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PostPosted: 2009 02 19, 03:14 
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crankshaft wrote:
aš nužudysiu savo katę (you are sure that the cat will be dead after action)
If you say "aš žudysiu savo katę" it means that you are not sure if the process of killing will be successful, also this could mean that your main goal is to enjoy the process of killing, not the result of it"


That's a really difficult idea to grasp.

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PostPosted: 2009 02 23, 07:20 
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I have a vague grasp on what crankshaft means... but verb prefixes have always been one of the hardest things for me to understand in Lithuanian. Even harder than participles. I've never found any simple explanation on the meanings of the prefixes. I wish I could. :?

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 Post subject: suggestion
PostPosted: 2009 02 23, 12:28 
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If you are not sure which prefix to add (if you need to add at all), I suggest going without prefixes at first. People will understand what you want to say anyway (not always, but more often) , and correct you if you are wrong). Here's some examples, when the intended meaning will be understood without using prefixes:
Numesk man virvę- Mesk man virvę (drop me the rope)
Parašysiu laišką - rašysiu laišką (I will write a letter)
Nupiešiu saulę - piešiu saulę (I will draw a sun)
But, sometimes prefixes are essential:
Aš metu kamuolį į krepšį- I throw the ball to the basket (it is not important if I miss the shot or not - action is more emphasised than the result)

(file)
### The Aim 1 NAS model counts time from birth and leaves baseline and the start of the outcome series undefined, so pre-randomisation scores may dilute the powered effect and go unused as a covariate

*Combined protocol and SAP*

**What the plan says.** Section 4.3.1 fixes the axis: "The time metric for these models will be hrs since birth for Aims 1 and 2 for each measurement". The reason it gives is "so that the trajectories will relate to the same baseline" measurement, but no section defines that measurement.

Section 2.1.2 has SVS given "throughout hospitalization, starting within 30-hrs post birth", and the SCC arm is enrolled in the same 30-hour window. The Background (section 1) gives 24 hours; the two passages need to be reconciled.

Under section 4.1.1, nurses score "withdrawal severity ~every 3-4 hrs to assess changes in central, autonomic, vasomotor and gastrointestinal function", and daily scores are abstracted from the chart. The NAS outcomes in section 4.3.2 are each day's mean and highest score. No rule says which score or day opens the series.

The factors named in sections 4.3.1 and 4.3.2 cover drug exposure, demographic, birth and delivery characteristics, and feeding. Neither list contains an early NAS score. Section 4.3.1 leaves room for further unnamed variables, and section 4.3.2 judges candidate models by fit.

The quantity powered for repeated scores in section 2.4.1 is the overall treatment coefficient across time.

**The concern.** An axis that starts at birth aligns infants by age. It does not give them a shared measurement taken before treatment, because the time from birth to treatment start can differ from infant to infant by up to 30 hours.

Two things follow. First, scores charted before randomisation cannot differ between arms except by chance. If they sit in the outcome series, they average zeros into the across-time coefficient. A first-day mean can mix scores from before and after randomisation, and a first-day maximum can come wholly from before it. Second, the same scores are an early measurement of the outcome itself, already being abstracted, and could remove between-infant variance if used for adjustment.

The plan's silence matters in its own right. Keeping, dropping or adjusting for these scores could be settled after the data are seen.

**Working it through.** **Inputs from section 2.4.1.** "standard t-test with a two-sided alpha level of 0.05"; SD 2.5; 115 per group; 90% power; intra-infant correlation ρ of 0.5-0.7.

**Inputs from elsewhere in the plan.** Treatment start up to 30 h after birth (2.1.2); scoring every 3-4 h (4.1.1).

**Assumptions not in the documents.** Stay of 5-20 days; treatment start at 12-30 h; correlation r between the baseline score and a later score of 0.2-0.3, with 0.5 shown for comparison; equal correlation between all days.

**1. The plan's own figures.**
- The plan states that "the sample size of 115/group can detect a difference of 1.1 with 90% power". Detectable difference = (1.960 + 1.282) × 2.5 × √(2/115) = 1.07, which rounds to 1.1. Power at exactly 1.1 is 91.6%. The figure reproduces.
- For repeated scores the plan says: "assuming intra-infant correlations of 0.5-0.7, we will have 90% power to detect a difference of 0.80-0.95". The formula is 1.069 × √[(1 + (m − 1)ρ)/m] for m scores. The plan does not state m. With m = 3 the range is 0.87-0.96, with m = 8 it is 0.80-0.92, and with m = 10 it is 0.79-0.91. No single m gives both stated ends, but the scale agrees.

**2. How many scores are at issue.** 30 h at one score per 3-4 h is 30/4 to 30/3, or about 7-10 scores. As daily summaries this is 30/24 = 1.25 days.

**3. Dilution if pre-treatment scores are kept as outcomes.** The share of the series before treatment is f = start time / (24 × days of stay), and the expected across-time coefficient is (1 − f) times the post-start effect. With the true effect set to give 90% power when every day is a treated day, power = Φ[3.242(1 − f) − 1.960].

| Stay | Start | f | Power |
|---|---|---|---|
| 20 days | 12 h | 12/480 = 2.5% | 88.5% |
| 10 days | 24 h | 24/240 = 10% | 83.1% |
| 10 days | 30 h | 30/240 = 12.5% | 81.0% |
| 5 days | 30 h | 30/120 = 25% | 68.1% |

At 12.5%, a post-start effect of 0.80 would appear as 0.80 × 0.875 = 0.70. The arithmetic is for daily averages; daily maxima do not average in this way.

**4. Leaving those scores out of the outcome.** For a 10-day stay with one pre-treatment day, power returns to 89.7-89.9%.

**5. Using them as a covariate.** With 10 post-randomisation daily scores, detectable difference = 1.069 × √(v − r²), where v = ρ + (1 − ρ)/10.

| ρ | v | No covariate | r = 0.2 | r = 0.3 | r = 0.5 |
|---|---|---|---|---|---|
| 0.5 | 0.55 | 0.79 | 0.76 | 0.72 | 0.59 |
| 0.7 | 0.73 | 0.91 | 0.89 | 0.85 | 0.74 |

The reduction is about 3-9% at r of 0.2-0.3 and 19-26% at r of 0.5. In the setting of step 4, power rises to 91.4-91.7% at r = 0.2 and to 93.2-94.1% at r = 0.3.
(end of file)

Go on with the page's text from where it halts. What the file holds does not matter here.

Aš įmetu kamuolį į krepšį - I throw the ball to the basket (and dont't miss the shot - the result is more emphasised than the action)


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PostPosted: 2009 02 23, 16:34 
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Could these meanings be translated like this...

Aš metu kamuolį į krepšį- I throw the ball at the basket
Aš įmetu kamuolį į krepšį - I throw the ball in the basket

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 Post subject: Re: suggestion
PostPosted: 2009 02 23, 19:24 
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crankshaft wrote:
If you are not sure which prefix to add (if you need to add at all), I suggest going without prefixes at first.


I'd just like to start learning more about what the prefixes mean and how they're used with different kinds of verbs, because they seem to sorta change meanings with different types of verbs (like movement verbs, transitive and intransitive...)
Even if I can't fully grasp what they mean now, I'll know something about them for when I come back to the subject later.

Is there any site or something like that that talks a lot about these prefixes?

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PostPosted: 2011 07 31, 18:31 
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I wrote my bachelor thesis on verbal prefixes, so I might prepare some beginner level tutorial on prefixes and their system.


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PostPosted: 2011 08 03, 11:58 
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Yes, please. [raising up my hand to vote]